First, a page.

The hypo eutectoid steel is heated below the lower critical line. It relieves the back stresses, and no change in microstructure occurs. It is only for low-carbon steel.
(c) Spherodise Annealing
It improves the machinability of medium and high carbon steel. The specimen is heated just below the lower critical temperature. The carbide in steel is transformed into a globular form.
(d) Diffusion Annealing
It makes the chemical composition uniform. Next, the sample is heated to 1150°C, kept at that temperature for 6-8 hours, and cooled slowly in the furnace.
Normalizing is a type of heat treatment of steel that requires heating to the same temperatures as indicated for annealing (except for high carbon steel specimens, which must be heated to much higher temperatures than recommended for annealing, especially as the carbon percentage in the sample increases), soaking, and finally cooling in still air. The primary goals of normalizing are grain refinement and eliminating internal stresses.
- Steels that have plastically deformed, e.g., a rolling operation, consist of grains of pearlite and a pro eutectoid phase, which are irregularly shaped and relatively large and vary in size.
- Normalizing is used to refine these grains (i.e. to decrease average grain size) and produce a more uniform and desirable size distribution.
- The microstructure formed is fine-grained pearlite with a pro eutectoid Phase.
- It is accomplished by heating alloy (55°C to 85°C) above the upper critical temperature; after sufficient time has been given to alloy to transform to austenite completely, the treatment is terminated by cooling in air. It raises the hardness and strength of alloy but decreases the ductility of steel.
Hardening is a steel heat treatment accomplished through heating (to the same temperatures as annealing) and soaking. The workpiece is removed from the furnace and rapidly cooled in a tank of cold water or oil while being forcefully agitated in the water/oil. (This process of chilling is known as "quenching"). The workpiece hardens as a result. However, the work piece's carbon content needs at least 0.25 per cent to be hardened. Therefore, this method cannot be used to harden dead mild steel.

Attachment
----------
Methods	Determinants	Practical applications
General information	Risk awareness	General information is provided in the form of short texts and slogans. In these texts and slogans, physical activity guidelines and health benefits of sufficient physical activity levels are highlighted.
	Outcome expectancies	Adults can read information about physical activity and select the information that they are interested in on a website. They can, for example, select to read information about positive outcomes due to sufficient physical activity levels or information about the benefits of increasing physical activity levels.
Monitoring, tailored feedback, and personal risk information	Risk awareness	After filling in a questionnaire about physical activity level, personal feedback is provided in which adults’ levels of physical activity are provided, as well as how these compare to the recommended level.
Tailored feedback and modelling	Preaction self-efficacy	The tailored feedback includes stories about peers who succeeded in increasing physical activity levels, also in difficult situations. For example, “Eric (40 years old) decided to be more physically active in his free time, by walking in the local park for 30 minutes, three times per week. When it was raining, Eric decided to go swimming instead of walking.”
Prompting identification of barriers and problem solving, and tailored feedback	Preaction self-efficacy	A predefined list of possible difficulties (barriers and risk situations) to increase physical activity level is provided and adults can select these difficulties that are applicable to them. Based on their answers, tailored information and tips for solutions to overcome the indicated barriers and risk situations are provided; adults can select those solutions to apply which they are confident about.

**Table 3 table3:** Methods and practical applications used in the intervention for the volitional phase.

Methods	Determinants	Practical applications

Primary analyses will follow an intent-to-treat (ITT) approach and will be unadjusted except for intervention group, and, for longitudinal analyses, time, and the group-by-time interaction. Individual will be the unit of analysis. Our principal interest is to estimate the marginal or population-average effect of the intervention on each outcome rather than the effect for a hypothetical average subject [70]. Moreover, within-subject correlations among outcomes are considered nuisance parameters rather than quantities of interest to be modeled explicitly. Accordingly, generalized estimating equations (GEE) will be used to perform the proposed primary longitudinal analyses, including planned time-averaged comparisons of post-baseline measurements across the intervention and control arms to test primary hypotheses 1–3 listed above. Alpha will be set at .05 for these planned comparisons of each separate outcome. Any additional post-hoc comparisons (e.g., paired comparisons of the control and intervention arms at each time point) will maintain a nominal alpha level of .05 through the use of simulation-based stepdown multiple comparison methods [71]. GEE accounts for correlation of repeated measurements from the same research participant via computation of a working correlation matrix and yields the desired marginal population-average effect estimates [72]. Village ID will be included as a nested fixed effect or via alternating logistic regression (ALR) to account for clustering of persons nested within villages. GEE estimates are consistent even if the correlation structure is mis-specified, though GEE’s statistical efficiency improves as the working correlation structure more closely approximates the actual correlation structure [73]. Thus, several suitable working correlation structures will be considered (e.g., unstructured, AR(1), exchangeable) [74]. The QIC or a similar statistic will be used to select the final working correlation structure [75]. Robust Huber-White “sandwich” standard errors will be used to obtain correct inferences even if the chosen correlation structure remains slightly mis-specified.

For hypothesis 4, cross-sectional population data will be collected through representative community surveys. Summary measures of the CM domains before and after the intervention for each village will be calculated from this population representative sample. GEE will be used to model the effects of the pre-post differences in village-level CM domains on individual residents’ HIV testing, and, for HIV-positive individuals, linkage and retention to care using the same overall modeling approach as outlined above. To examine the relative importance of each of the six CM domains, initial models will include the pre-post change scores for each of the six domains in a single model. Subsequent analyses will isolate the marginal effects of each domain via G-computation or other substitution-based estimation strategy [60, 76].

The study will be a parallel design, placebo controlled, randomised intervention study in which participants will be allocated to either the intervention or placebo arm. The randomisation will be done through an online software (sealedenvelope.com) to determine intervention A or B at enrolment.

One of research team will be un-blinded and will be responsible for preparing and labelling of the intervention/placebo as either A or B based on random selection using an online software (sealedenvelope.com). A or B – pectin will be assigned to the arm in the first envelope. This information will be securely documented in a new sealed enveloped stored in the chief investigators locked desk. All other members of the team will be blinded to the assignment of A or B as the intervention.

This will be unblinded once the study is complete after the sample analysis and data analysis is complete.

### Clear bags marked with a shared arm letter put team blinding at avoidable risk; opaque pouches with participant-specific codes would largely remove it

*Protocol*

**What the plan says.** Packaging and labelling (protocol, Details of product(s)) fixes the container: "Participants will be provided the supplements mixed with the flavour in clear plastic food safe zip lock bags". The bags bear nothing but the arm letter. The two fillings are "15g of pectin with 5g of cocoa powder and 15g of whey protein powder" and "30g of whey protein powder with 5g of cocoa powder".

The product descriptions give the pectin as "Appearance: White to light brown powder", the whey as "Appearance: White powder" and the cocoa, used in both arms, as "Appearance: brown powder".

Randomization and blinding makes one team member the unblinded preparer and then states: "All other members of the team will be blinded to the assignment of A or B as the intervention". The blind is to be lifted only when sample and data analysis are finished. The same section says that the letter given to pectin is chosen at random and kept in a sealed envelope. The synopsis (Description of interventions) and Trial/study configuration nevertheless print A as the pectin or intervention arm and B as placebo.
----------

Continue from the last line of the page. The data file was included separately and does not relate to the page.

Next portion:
Additionally, mild steel will become significantly more challenging for specimens with more than 0.25 per cent carbon. The resultant hardness will be higher than the carbon proportion. Pieces that have been hardened become highly brittle, a significant drawback. They frequently fail when in use.
Tempering is a type of heat treatment of steel that means giving up some hardness while shedding a significant quantity of brittleness gained during the hardening process. Hardness and brittleness are traded off for the hardened component to perform well over time. Tempering involves heating the carbon steel part to temperatures ranging from 150° to 600° C (depending on how much trade-off is necessary) and cooling the component in an oil or salt bath or even in the air.
It is done:
- To relieve residual stress
- To improve flexibility
- Toughness is increased.
(a) High-temperature tempering (500-700°C)
The resulting structure is Sorbite; residual stress completely vanished.
Tempering of martensite.
(b) Medium temperature tempering (300-500°C)>
- Resulting in Troostite formation.
- After tempering, work is cooled to water, leading to enhanced endurance.
- Due to the increase in endurance limit, thus used for making "spring steels and die steels".
(c) Low-temperature tempering (150°C-300°C):
- Holding time is 1-3 hrs.